then G−M1 has a perfect matching M2. We may continue this way, and stop only
when there is no edge left. At this point we have the perfect matchingsM_{1}, . . . , M_{r}.
Clearly, if e, e^{0} ∈ M_{i} for some 1 ≤ i ≤ r, then they may get the same edge color
without creating a conflict. Hence, if G is an r-regular bipartite graph, then its
edges can be properly colored byr colors. This must be an optimal coloring, as less
colors are not sufficient.

Finally assume that G is not r-regular for r = ∆(G). If G is not balanced, say,

|A|>|B|,then we add|A| − |B|new vertices toB to make the graph balanced. We are going to add edges to the graph to make it regular. Assume that both x ∈ A and y∈ B have degrees less than r. Then we add the edge xy to the graph – note, that this way we might create multiple edges betweenxand y.We repeat the above procedure, and when we finish, every vertex will have degree r, so the K¨onig-Hall theorem can be applied for finding a perfect matching.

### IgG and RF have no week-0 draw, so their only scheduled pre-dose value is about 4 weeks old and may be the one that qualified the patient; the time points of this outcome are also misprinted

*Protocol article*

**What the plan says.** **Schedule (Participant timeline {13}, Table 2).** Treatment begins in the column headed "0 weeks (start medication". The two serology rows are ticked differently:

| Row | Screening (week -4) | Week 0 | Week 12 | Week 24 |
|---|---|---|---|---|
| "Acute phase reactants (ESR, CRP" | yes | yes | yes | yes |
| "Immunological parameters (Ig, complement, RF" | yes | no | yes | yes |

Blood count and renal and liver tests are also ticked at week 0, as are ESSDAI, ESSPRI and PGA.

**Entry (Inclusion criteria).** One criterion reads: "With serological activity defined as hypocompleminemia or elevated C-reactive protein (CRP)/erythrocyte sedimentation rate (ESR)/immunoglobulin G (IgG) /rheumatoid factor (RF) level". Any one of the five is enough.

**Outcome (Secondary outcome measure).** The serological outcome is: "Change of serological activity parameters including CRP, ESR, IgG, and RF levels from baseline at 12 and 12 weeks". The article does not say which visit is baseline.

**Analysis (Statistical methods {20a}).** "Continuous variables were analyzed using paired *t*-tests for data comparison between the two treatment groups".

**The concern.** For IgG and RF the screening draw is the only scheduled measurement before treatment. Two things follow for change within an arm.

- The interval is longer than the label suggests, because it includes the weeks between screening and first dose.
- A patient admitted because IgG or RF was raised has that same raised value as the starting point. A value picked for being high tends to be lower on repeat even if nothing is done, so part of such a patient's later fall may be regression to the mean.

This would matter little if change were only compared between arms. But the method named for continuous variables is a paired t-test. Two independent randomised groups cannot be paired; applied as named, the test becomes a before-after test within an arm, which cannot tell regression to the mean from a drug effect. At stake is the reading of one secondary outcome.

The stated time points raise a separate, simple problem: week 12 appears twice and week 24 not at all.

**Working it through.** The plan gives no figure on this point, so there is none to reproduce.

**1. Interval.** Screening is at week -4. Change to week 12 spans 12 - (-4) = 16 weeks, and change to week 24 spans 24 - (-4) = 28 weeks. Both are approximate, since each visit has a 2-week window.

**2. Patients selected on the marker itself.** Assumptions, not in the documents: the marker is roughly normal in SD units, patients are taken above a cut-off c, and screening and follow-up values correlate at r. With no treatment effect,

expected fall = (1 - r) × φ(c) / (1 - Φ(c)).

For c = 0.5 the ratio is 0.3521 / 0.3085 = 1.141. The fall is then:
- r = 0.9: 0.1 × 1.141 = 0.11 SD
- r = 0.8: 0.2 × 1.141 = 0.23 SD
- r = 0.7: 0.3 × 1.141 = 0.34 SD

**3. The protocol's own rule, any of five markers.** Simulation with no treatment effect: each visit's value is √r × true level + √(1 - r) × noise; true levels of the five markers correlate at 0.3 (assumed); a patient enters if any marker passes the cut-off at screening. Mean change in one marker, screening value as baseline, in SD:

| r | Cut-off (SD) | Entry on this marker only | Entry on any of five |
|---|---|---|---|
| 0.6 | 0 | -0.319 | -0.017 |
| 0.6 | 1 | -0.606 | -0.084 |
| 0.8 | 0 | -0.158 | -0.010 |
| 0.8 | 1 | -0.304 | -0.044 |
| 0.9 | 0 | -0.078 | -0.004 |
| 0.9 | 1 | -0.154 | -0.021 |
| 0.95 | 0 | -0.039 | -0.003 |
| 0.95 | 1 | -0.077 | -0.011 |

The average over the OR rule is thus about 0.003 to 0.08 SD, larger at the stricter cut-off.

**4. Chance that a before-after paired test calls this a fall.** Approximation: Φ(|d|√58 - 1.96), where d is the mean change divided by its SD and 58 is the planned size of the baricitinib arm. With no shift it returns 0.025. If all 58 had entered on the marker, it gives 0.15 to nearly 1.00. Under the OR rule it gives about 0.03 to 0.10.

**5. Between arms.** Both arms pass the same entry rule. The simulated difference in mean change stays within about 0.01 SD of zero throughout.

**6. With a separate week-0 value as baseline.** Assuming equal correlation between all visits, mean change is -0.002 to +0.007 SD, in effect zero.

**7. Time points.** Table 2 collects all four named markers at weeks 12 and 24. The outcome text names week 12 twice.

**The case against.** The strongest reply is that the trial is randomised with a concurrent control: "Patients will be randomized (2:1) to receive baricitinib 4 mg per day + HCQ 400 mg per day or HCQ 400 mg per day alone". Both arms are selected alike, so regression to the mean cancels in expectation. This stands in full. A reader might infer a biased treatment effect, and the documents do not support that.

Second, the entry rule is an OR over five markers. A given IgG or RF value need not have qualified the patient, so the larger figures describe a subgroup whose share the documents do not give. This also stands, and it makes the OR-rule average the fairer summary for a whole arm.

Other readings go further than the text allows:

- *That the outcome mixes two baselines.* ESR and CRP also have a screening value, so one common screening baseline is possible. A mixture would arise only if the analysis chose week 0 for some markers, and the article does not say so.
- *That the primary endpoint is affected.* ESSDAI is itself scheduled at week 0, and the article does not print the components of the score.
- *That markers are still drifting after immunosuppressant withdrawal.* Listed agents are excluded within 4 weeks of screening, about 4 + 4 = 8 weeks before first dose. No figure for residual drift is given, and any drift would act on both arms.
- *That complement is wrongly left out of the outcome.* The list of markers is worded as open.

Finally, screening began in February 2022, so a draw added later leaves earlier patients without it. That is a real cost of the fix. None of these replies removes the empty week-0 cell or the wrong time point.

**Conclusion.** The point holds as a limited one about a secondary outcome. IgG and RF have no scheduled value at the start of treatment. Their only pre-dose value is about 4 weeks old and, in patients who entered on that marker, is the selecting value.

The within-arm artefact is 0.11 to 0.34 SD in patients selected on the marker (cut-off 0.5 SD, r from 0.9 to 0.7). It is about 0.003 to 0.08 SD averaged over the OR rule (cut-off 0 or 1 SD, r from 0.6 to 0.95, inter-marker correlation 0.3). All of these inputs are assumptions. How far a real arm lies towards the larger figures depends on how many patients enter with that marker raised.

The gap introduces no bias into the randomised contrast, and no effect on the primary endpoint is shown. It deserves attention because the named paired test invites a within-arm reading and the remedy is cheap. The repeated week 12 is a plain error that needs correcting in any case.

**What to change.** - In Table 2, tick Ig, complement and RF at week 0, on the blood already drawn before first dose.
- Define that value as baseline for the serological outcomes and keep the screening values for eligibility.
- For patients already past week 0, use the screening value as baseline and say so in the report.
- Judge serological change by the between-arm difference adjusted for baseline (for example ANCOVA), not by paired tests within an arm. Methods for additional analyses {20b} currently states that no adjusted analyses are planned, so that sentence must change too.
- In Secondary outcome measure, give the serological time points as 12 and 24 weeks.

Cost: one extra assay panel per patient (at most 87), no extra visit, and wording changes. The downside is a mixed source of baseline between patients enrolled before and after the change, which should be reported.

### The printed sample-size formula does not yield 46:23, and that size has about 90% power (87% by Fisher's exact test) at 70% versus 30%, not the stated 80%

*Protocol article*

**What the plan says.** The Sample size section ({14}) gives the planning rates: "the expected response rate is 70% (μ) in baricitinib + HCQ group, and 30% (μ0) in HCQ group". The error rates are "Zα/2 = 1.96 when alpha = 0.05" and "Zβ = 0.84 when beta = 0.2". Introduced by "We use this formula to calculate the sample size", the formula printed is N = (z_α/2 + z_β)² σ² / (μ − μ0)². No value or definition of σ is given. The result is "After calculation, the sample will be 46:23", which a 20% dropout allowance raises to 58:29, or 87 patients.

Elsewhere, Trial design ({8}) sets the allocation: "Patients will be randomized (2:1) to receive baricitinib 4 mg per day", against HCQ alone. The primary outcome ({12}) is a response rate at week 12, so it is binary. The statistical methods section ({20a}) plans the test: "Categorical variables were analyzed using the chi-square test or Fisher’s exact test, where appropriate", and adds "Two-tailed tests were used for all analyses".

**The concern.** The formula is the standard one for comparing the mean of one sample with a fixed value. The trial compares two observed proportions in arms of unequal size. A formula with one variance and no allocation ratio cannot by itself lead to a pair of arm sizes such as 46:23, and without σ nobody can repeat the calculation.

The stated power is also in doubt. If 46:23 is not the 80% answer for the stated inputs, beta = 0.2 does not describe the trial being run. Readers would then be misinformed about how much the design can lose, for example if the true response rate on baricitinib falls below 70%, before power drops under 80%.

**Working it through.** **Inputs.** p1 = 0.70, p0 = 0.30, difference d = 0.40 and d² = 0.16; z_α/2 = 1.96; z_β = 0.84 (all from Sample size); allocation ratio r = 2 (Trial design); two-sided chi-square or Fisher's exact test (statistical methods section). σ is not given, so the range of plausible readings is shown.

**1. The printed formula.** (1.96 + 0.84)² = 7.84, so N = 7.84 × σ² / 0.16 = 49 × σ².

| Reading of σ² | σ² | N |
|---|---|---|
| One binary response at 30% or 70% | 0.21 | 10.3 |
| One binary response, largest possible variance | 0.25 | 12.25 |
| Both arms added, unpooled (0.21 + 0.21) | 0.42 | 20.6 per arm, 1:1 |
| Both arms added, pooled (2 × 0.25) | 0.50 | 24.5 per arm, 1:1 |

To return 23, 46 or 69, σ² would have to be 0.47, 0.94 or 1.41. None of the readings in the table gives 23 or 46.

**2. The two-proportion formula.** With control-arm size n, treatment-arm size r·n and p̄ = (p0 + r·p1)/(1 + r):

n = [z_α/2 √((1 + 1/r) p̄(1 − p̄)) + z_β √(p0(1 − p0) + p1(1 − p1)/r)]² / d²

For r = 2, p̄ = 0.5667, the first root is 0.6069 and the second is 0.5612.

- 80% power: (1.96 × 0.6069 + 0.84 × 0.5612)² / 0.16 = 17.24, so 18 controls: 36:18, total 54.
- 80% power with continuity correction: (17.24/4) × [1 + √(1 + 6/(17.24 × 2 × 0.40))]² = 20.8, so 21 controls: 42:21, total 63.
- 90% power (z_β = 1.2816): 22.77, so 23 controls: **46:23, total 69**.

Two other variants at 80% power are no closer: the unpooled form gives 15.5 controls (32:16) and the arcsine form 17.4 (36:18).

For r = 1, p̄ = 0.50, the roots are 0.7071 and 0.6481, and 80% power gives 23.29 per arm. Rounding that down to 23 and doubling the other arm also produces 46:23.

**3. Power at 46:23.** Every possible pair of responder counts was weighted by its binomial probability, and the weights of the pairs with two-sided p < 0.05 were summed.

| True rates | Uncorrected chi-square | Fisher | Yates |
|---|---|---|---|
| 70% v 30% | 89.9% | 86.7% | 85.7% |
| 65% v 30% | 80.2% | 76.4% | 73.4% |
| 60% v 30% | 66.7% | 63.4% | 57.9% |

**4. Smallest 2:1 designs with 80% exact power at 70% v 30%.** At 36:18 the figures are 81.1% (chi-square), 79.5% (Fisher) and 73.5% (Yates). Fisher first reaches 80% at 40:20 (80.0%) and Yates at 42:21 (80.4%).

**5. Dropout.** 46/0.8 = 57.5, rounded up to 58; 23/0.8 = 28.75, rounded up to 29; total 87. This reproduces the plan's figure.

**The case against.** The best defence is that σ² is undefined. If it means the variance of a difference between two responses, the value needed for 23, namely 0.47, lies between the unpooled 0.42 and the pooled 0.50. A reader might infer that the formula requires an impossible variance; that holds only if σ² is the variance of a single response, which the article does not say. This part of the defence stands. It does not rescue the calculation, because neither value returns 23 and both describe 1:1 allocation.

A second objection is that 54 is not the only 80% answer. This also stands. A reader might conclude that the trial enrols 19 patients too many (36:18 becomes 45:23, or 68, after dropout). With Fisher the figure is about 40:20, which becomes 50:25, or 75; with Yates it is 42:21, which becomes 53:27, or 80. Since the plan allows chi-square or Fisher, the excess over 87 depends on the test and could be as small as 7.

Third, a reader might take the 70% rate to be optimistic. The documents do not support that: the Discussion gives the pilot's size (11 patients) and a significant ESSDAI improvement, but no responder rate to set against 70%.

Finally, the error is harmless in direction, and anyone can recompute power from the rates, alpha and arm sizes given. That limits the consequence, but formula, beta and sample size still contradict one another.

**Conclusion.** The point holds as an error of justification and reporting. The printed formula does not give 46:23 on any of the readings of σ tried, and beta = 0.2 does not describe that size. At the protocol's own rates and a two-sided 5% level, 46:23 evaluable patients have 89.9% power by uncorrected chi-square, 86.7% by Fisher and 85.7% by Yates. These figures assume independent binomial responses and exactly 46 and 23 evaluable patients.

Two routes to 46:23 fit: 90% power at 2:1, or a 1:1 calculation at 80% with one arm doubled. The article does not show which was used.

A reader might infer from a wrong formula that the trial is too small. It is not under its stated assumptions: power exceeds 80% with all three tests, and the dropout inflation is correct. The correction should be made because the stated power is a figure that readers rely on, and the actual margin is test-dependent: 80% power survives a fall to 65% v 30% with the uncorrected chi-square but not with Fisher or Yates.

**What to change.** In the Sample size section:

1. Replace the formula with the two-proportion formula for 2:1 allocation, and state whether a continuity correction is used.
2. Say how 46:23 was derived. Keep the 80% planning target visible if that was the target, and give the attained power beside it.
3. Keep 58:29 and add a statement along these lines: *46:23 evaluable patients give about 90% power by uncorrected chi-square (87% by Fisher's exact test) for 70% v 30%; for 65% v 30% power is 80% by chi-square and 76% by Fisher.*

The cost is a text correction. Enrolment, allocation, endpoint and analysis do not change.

Let us remark, that if originallyGwas a simple graph, then we may just create a simpler-regular graph from it as well. This goes as follows. Ifx, ybelong to different vertex classes, are non-adjacent, and both have degrees less thanr, then we add the edge xy toG. This is repeated until it is just possible. When we stop and find two vertices from different vertex classes that both have small degrees, then they must

be adjacent. For such an x, y pair of vertices we add a gadget to the graph. This
gadget is aK_{r,r}.We delete one of the edges of the gadget having endpoints uandv.

Say,u and x belong to the same vertex class. Then we add the edges uy and vx to
the graph. With this we increased the degrees of x and y, and every vertex in the
gadget still have degreer.It is easy to see that repeating this procedure results in a